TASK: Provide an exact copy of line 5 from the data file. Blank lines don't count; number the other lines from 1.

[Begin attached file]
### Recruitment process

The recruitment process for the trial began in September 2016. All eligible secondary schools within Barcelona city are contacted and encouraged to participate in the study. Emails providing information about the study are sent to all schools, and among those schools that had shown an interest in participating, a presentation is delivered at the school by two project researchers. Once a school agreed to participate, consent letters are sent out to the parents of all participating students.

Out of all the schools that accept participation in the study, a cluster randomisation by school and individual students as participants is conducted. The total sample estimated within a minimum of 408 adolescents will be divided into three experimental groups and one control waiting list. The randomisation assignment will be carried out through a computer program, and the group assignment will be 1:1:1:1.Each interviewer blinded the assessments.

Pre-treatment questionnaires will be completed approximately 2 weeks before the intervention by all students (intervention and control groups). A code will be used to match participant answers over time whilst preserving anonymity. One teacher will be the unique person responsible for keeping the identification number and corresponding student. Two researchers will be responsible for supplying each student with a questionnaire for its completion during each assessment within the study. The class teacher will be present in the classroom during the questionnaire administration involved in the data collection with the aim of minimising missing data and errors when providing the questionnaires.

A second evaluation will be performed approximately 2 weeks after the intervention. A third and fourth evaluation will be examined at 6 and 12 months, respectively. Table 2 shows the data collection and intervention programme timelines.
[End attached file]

A second evaluation will be performed approximately 2 weeks after the intervention. A third and fourth evaluation will be examined at 6 and 12 months, respectively. Table 2 shows the data collection and intervention programme timelines.